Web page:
Mr. Speaker, I am happy to stand this morning to speak to Bill C-37.
As our justice critic, the member for Gatineau, has made clear in her speech on this matter, we will be supporting this bill in order to send it on to committee. I am happy to move the bill out of this place for a couple of reasons.
First, it appears to trivialize an issue of real concern and significant cost, which is victim compensation. A 2003 study put the cost of crime in the vicinity of $70 billion. Seventy per cent of that cost is borne by the victims of crime, it concludes. Another study from 2004 assessed the pain and suffering of victims at $36 billion.
Now I come to these numbers somewhat skeptically. I am not quite sure of the methodology quantification for placing a price tag, in effect, on the kinds of losses, heartbreak, trauma and mental or physical anguish that victims of crime experience. Nevertheless, I would not dare suggest that they overstate the case.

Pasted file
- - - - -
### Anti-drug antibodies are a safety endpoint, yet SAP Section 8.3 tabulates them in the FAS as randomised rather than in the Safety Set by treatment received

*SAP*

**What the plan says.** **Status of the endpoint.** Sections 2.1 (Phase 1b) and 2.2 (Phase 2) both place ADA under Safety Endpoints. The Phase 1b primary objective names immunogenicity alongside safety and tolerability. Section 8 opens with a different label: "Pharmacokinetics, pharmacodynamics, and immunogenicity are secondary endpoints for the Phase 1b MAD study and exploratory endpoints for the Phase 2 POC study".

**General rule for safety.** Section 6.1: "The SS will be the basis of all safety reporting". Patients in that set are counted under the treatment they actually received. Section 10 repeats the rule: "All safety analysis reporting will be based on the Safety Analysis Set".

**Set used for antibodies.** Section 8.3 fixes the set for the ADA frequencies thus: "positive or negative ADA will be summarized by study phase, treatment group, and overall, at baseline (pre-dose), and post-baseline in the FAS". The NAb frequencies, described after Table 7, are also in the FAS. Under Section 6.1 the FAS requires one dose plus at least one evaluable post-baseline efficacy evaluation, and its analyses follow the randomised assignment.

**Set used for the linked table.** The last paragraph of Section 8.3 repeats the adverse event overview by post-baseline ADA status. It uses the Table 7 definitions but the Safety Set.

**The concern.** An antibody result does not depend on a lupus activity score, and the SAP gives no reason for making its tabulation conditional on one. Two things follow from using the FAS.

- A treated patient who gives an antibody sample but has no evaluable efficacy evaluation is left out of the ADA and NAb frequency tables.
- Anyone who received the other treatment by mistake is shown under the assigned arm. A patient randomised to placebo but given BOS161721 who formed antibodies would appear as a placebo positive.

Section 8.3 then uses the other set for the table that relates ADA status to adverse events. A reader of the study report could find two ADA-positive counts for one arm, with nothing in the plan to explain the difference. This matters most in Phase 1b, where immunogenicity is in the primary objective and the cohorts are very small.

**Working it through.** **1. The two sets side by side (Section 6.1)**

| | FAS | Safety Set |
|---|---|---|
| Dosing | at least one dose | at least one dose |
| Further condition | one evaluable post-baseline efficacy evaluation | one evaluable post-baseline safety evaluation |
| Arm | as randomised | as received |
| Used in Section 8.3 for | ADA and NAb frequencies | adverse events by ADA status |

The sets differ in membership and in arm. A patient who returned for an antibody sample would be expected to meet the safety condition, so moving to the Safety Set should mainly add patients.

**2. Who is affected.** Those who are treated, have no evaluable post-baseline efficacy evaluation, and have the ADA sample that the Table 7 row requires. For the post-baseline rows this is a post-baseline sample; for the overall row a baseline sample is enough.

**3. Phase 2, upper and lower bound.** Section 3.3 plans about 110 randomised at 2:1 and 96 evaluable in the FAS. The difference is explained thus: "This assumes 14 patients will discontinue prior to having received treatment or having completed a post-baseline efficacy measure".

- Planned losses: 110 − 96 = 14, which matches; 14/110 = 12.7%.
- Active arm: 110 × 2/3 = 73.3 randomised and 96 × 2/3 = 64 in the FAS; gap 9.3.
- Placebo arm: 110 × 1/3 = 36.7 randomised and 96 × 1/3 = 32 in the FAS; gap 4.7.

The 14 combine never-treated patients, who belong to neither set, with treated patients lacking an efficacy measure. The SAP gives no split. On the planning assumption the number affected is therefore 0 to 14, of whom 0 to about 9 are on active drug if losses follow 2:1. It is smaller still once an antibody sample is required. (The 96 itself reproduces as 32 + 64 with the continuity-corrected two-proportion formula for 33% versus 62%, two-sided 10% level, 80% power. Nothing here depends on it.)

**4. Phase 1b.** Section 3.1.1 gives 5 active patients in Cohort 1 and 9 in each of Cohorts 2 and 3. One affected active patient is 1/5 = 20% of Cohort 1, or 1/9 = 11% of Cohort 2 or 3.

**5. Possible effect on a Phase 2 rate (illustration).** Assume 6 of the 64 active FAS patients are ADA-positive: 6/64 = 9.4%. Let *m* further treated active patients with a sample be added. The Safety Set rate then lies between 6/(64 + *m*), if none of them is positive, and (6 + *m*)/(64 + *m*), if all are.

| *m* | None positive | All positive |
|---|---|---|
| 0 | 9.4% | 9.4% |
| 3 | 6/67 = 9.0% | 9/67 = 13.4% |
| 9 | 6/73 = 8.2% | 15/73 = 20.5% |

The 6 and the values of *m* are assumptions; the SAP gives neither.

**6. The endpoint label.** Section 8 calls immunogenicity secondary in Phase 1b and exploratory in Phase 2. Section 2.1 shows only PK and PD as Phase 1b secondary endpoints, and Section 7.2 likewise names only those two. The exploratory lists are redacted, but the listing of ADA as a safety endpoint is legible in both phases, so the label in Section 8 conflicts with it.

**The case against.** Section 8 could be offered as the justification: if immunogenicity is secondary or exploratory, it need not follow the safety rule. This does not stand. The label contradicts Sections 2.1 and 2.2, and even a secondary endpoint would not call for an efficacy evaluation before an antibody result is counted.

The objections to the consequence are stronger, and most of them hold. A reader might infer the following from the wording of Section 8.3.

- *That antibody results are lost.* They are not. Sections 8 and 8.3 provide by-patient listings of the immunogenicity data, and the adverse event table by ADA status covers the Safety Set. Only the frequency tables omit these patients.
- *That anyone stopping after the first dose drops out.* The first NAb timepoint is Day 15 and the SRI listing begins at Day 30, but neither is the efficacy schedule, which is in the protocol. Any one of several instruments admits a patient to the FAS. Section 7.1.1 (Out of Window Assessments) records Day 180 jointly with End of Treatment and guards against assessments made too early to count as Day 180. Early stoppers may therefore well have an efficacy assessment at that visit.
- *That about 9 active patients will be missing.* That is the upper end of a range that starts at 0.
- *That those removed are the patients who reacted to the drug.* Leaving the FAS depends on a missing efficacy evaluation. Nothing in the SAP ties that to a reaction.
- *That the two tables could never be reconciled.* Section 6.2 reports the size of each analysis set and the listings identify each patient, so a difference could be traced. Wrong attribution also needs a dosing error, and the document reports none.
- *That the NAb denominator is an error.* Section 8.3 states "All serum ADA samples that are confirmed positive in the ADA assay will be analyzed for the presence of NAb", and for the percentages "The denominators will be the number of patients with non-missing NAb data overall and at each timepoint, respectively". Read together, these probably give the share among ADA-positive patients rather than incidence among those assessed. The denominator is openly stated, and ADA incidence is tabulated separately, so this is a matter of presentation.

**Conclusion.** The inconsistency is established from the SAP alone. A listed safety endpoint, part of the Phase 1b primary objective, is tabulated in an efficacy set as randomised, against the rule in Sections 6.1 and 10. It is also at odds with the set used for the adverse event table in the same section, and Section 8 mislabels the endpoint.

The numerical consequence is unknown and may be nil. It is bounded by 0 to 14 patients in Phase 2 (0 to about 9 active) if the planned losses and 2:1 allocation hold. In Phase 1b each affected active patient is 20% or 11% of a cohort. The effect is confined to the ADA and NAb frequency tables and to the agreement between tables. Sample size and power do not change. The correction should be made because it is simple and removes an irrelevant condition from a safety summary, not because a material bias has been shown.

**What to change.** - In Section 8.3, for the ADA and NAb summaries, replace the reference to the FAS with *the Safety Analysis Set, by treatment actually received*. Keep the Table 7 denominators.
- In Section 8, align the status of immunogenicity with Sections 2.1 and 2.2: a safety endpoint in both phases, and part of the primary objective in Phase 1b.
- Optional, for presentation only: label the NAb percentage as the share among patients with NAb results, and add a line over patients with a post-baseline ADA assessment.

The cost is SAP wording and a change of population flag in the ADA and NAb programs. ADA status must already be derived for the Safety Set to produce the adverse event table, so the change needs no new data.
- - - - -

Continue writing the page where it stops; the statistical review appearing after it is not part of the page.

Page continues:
Therefore, it is in that context and through that lens that I come to Bill C-37. What I see is a bill that purports to support victims by way of pennies on the dollar.
For example, where no fine is imposed, the bill would increase the surcharge from $50 to $100 for summary convictions and from $100 to $200 for indictable offences. If the goal is to provide real and meaningful compensation for victims, the bill on its face is a woeful and token effort. For all the world, it looks to me like a political marketing exercise, one that makes a mockery of victim rights and victim compensation.
However, let us let the committee look into this issue and answer some obvious and important questions: How much of this surcharge makes it to victims? How much of it goes to support bureaucracy, a special victim surcharge collection agency, if I may? What are the costs to the court system of administering fine option programs where they exist? These programs, on the face of it, would require significant administrative effort to operate.